Agano sortied with the fleet to attempt to intercept American raiding forces near Eniwetok in September 1943, but failed to make contact. Another attempt to intercept the Americans in October was a failure as well. However, on November 2, 1943, while part of the fleet supporting the defense of Rabaul, Agano participated in a major action (the Battle of Empress Augusta Bay) against American units in which the cruiser Sendai and destroyer Hatsukaze were both sunk. Three days later, back in port at Rabaul, Agano was barely missed by an American air strike launched by the USS Saratoga and USS Princeton, sustaining slight damage and with one crewman killed. The fleet put to sea to engage American forces but this was cancelled and the fleet returned to Rabaul by November 7, 1943.

In harbor at Rabaul, a Mark 13 torpedo launched by a Grumman TBF Avenger aircraft in another American air strike hit Agano in the stern, causing significant damage and injuring Rear Admiral Morikazu Osugi. The next day, with three other ships, Agano departed for Truk, but en route she was torpedoed by American submarine USS Scamp. The USS Albacore also attempted to attack but was held off by Japanese depth charge barrage. Agano was taken under tow by its sister ship, Noshiro and arrived back at Truk on November 16, 1943.

After three months of hasty field repairs, Agano was able to operate on two of her four screws and departed Truk on February 15, 1944 for the Japanese home islands where she was to be properly repaired. Escorted by the destroyer Oite, only 160 miles (260 km) north of Truk she was struck by two torpedoes from the USS Skate, which set the ship ablaze. Of her crew of 726 men, some 523 survivors were rescued by Oite, and at 05:17 the next morning, Agano sank at 10°11′N 151°42′E / 10.183°N 151.7°E / 10.183; 151.7 .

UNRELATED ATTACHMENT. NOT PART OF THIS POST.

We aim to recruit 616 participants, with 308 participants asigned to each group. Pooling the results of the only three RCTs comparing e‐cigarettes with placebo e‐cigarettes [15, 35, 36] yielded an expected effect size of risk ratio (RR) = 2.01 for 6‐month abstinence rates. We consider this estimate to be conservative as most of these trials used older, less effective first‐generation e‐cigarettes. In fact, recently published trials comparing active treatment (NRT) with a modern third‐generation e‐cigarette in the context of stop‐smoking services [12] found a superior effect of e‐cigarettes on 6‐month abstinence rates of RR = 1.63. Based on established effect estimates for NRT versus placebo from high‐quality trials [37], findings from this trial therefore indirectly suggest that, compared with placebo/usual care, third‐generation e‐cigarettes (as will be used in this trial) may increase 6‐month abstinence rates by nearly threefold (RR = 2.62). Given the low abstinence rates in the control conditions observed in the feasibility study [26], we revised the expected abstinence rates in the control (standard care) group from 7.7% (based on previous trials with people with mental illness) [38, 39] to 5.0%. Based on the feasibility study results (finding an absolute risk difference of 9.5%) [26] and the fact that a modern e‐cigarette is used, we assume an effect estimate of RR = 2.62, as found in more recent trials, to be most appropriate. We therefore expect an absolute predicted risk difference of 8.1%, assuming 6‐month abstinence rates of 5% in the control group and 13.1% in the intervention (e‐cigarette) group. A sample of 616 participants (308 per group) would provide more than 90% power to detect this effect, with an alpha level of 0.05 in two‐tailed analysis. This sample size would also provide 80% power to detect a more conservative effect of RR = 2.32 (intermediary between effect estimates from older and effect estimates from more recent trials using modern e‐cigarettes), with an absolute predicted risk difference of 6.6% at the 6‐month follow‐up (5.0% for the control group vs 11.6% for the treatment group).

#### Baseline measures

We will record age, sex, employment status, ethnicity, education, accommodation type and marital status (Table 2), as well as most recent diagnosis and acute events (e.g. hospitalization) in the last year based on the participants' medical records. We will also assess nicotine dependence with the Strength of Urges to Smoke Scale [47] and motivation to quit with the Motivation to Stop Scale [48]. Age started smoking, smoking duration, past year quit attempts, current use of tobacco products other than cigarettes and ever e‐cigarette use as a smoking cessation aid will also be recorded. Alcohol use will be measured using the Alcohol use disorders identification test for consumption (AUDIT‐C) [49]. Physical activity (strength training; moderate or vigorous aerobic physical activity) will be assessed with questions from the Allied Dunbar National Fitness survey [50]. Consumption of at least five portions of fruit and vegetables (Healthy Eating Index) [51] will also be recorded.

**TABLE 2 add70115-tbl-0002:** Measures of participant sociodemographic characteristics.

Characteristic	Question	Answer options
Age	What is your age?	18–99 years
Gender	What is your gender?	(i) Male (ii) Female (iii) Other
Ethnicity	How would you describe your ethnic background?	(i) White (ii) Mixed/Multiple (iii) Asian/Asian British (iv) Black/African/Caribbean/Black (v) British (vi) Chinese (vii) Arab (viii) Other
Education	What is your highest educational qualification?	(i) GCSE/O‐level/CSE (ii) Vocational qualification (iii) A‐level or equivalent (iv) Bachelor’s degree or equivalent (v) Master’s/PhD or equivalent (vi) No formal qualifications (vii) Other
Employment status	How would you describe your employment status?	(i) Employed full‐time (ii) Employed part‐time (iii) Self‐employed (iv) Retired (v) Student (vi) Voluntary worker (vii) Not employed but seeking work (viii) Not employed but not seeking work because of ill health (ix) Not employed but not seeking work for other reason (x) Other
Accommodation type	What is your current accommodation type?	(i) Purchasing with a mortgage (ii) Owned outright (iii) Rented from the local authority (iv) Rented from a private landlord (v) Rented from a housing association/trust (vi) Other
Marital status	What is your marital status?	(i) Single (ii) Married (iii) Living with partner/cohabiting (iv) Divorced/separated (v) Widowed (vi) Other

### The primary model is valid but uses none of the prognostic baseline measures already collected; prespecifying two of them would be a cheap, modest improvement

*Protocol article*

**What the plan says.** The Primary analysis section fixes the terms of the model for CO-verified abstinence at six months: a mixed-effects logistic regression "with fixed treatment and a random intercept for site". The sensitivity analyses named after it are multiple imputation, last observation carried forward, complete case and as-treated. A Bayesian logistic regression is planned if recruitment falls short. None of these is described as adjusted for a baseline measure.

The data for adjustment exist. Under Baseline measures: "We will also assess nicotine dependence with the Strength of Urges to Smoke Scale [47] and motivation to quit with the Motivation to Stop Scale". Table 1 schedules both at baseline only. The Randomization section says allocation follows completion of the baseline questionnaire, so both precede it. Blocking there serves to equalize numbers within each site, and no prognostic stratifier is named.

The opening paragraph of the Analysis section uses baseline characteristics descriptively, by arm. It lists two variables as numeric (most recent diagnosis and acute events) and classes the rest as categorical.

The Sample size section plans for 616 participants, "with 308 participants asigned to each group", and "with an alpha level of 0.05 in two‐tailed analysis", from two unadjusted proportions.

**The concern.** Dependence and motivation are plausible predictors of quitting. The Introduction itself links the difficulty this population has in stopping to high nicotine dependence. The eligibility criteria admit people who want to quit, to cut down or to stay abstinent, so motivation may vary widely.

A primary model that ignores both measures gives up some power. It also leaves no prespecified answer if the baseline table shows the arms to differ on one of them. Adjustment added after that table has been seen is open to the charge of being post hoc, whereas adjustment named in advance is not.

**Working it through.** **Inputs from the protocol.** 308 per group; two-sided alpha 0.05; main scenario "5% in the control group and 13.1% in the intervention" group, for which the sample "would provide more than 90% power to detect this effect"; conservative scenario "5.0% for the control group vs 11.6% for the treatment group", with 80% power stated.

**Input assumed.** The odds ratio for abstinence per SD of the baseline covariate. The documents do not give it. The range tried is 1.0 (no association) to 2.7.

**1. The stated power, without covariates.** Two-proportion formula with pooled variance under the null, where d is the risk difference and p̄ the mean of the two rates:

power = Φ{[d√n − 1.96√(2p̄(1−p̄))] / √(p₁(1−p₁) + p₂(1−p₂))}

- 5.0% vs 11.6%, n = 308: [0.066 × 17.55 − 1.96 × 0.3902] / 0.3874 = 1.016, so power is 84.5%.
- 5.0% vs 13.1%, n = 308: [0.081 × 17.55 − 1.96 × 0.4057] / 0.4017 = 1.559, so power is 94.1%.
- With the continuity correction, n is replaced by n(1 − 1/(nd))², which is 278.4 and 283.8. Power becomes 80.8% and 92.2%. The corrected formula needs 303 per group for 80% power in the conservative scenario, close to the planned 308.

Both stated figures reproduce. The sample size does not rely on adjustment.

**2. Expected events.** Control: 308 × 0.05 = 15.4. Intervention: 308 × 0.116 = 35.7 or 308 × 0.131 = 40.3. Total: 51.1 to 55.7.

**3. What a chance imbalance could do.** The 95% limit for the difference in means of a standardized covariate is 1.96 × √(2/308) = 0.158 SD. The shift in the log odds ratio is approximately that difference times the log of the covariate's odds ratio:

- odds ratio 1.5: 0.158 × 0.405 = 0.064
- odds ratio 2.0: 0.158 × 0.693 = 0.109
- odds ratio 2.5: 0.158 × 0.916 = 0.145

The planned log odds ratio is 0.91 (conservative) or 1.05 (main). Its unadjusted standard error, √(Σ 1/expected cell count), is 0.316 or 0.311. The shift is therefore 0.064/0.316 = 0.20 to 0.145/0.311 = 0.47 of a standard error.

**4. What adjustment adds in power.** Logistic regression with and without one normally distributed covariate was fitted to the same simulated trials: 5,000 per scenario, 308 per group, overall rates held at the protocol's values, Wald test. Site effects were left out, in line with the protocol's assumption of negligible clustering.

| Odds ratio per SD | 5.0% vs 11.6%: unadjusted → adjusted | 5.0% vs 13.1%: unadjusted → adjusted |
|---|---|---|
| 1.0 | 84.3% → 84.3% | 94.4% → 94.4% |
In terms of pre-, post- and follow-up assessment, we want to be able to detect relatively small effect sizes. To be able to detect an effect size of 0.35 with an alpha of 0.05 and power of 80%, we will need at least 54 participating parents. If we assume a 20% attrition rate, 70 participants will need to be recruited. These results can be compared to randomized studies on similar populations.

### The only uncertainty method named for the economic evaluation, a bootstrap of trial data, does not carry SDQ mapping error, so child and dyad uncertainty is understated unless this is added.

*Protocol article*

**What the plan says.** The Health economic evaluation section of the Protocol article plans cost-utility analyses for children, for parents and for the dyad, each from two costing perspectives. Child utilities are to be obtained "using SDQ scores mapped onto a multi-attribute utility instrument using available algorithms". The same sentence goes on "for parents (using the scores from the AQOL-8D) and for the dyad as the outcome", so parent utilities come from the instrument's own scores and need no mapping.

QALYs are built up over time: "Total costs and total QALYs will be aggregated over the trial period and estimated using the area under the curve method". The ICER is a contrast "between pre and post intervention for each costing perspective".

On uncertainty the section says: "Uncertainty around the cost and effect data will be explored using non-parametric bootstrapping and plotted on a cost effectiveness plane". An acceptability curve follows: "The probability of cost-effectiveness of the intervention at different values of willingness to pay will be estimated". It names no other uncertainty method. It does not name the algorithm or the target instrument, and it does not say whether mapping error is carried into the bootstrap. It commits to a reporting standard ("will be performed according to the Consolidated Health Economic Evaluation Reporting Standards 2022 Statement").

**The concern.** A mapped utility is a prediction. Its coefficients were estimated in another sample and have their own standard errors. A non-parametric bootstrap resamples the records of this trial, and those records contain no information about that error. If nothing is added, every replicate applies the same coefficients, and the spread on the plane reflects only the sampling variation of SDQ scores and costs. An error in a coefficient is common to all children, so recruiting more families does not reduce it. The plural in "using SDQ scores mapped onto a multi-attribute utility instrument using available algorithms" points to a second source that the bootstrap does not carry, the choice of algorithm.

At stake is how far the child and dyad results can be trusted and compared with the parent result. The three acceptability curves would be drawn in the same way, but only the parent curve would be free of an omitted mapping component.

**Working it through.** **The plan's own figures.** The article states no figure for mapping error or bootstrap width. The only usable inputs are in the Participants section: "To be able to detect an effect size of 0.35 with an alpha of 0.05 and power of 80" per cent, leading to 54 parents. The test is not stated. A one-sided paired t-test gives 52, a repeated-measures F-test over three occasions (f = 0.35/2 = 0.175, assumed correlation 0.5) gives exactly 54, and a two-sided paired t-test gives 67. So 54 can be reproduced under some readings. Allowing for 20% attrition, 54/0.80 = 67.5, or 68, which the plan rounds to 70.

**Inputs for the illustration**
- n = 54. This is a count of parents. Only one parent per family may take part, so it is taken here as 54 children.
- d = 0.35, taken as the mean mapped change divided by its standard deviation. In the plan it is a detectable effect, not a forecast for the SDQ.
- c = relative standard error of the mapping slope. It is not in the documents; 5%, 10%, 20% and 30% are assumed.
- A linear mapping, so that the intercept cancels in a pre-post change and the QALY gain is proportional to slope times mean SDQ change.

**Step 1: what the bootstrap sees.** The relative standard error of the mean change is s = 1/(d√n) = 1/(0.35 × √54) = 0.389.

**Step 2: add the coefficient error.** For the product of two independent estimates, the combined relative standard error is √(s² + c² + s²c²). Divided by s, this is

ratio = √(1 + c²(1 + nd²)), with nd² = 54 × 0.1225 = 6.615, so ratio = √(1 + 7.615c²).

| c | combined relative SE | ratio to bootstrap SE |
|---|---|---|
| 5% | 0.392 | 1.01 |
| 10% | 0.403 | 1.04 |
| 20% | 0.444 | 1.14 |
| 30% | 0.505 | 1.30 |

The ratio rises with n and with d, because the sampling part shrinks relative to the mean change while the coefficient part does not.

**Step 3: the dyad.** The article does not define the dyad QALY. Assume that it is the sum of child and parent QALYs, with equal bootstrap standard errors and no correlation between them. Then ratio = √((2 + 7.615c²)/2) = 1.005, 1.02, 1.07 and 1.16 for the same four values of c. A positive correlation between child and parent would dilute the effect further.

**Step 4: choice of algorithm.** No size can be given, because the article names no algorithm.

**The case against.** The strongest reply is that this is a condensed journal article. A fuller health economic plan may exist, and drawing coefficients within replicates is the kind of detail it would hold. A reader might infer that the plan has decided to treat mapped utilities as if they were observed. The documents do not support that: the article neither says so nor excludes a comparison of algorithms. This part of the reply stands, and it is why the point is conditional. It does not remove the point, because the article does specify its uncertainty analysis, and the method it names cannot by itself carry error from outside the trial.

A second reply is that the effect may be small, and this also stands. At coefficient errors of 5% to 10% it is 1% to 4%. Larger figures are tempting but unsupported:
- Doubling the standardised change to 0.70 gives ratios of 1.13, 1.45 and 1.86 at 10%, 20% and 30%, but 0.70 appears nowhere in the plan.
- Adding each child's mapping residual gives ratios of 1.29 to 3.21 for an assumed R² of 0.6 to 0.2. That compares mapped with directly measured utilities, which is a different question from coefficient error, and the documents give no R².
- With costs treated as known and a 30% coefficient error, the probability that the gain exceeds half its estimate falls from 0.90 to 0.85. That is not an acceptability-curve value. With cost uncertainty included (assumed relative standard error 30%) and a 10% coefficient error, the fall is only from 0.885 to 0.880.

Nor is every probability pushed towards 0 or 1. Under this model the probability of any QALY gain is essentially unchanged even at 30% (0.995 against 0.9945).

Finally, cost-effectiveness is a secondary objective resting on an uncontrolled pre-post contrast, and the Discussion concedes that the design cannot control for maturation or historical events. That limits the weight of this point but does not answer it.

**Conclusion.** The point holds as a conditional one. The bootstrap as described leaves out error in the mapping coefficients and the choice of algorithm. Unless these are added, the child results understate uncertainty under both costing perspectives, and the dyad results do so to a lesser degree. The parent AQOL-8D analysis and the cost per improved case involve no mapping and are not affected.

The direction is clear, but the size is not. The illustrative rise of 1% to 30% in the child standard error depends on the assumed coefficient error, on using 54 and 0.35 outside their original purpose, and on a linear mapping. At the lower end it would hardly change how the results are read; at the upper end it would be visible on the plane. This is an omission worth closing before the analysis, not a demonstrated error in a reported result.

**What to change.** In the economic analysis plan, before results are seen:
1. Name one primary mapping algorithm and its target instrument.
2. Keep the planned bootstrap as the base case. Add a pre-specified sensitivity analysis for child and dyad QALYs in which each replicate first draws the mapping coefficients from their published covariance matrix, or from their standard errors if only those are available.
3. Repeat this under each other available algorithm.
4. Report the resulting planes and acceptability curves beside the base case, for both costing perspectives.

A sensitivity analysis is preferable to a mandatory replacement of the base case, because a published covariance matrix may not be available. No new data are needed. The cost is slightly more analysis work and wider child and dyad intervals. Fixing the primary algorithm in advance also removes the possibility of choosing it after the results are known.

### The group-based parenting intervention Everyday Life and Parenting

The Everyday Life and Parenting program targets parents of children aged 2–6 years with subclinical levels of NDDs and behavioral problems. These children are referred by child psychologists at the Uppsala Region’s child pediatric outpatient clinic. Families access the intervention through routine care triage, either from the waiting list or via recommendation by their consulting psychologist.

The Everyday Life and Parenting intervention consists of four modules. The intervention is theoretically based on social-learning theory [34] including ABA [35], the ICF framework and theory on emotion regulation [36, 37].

As it returned to Truk, Oite was sunk by TBF Avengers in the course of Operation Hailstone, taking all but twenty of her own crew down with her. All of the Agano crewmembers originally rescued were lost.

Agano was removed from the Navy List on March 31, 1944.

References

Books

  • Brown, David (1990). Warship Losses of World War Two. Naval Institute Press. ISBN 1-55750-914-X. 
  • D'Albas, Andrieu (1965). Death of a Navy: Japanese Naval Action in World War II. Devin-Adair Pub. ISBN 0-8159-5302-X. 
  • Dull, Paul S. (1978). A Battle History of the Imperial Japanese Navy, 1941-1945. Naval Institute Press. ISBN 0-87021-097-1. 
  • Evans, David (1979). Kaigun : Strategy, Tactics, and Technology in the Imperial Japanese Navy, 1887-1941. Naval Institute Press. ISBN 0-87021-192-7. 
  • Howarth, Stephen (1983). The Fighting Ships of the Rising Sun: The drama of the Imperial Japanese Navy, 1895-1945. Atheneum. ISBN 0-689-11402-8. 
  • Jentsura, Hansgeorg (1976). Warships of the Imperial Japanese Navy, 1869-1945. Naval Institute Press. ISBN 0-87021-893-X. 
  • Lacroix, Eric; Linton Wells (1997). Japanese Cruisers of the Pacific War. Naval Institute Press. ISBN 0-87021-311-3. 
  • Whitley, M.J. (1995). Cruisers of World War Two: An International Encyclopedia. Naval Institute Press. ISBN 1-55750-141-6. 

External links

Notes

  1. Lacroix, Japanese Cruisers, p. 794.

See also